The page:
‘Even a few snow showers across the north and east of Scotland. That’s a few days away, out there at the moment it’s a case of blue skies for the vast majority.’
Brian Gaze from The Weather Outlook said: ‘A plume of very warm air from Spain means the VE Day holiday could see 25C.
‘But thunderstorms are a risk and an exceptionally cold plunge of polar air follows on Sunday.’
Dorney Rowing Lake, the venue for rowing at the 2012 Olympics, pictured still and calm this morning with a gentle breeze and warm sunshine. Today will see the mercury hitting up to 66F (19C) as warmth builds throughout the week, says Met Office
People take their daily exercise and walk their dogs during the coronavirus lockdown on a warm, sunny morning at Dorney Lake in Buckinghamshire, the venue for the rowing at the Olympics in 2012
Vibrant wild flowers captured in the early morning sunshine today. The Royal Borough of Windsor and Maidenhead Council have agreed to the planting of the wild flowers to encourage biodiversity amid the coronavirus lockdown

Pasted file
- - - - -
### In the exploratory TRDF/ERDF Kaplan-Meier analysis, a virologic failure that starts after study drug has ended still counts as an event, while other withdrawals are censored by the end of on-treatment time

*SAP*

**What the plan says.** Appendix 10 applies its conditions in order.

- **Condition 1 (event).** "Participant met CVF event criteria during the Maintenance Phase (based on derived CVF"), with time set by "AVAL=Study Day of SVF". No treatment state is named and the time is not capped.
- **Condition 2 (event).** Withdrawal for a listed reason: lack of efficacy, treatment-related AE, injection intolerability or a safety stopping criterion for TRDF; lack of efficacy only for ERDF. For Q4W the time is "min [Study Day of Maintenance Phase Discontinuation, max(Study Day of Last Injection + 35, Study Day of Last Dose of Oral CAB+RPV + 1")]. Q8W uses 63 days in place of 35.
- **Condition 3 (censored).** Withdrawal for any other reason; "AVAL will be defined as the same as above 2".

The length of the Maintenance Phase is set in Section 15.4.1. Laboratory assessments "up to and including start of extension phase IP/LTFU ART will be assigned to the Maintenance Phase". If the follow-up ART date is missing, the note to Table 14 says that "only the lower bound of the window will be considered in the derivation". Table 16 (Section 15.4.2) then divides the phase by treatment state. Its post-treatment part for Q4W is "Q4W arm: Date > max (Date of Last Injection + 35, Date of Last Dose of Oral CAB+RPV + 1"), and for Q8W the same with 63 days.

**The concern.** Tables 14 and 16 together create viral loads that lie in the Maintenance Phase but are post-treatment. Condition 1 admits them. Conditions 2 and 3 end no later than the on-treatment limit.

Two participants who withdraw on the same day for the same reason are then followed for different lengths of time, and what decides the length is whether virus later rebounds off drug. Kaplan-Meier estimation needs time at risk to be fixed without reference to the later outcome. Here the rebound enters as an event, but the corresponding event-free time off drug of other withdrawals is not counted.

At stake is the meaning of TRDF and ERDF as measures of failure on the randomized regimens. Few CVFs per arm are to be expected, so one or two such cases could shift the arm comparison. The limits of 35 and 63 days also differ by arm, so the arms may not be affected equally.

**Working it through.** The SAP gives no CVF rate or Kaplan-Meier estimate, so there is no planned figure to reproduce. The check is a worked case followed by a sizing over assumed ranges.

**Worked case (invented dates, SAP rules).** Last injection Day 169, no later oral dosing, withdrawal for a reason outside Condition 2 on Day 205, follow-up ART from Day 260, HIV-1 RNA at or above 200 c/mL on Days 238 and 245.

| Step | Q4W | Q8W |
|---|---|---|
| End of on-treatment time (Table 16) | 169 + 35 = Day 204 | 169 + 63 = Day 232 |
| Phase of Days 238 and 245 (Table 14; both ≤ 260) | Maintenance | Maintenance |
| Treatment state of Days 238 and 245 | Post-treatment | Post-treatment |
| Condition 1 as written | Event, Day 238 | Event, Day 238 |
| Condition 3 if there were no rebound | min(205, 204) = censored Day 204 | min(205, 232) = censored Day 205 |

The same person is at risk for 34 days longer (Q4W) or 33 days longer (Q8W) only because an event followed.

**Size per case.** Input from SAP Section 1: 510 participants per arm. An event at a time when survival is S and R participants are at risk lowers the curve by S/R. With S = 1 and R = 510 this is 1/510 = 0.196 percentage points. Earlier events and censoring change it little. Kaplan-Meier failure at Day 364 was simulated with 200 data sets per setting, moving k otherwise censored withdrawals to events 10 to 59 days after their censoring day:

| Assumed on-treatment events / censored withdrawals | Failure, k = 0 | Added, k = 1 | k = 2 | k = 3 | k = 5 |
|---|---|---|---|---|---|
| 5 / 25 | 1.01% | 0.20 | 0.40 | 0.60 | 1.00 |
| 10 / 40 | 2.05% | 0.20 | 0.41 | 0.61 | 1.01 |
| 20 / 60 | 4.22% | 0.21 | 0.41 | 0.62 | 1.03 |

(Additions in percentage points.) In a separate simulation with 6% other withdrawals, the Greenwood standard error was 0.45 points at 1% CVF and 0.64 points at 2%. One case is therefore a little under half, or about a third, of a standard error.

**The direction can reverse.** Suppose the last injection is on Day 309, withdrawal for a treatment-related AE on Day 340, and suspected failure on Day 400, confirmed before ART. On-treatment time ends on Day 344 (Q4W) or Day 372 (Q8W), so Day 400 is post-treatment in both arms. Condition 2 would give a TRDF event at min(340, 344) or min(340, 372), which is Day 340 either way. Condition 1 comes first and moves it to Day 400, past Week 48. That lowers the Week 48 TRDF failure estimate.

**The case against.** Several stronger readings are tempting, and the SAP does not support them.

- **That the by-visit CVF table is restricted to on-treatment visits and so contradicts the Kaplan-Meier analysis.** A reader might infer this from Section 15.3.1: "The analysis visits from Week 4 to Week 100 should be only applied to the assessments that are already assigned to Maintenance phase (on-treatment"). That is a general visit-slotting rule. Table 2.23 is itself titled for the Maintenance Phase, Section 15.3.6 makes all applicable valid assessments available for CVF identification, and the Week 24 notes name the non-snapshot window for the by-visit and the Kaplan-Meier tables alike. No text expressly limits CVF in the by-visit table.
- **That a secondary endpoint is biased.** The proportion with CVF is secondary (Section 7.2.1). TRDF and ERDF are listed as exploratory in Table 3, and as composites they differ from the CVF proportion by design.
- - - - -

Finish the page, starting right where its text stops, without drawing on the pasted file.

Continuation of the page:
Elephant and Castle shopping centre and surrounding urban architecture in Southwark, London, with the road and cars pictured in the bright sunshine and blue skies as temperatures become warmer ahead of Friday
Meanwhile, Coral bookmaker has cut the odds of Friday being the hottest ever May bank holiday in the UK from 2-1, with the firm also offering 1-2 for 86F or higher between VE Day and Sunday.
Coral’s John Hill said: ‘With temperatures set to rise over the new few days, we have slashed the odds on Friday being the hottest May bank holiday we have ever had in the UK.
‘We are also odds-on for temperatures reaching 30C or higher over the bank holiday weekend.’
The second week of May will have the ‘best chance’ of more ‘settled and drier’ periods with the ‘chance of thundery showers’ for a few days.
Conditions then look ‘mixed’ until the end of the month, according to the Met Office’s long-term forecast.
It follows last month seeing the sunniest April since records began in 1929.
The month saw 212.5 hours of sunshine so far compared to 211.9 hours in 2015.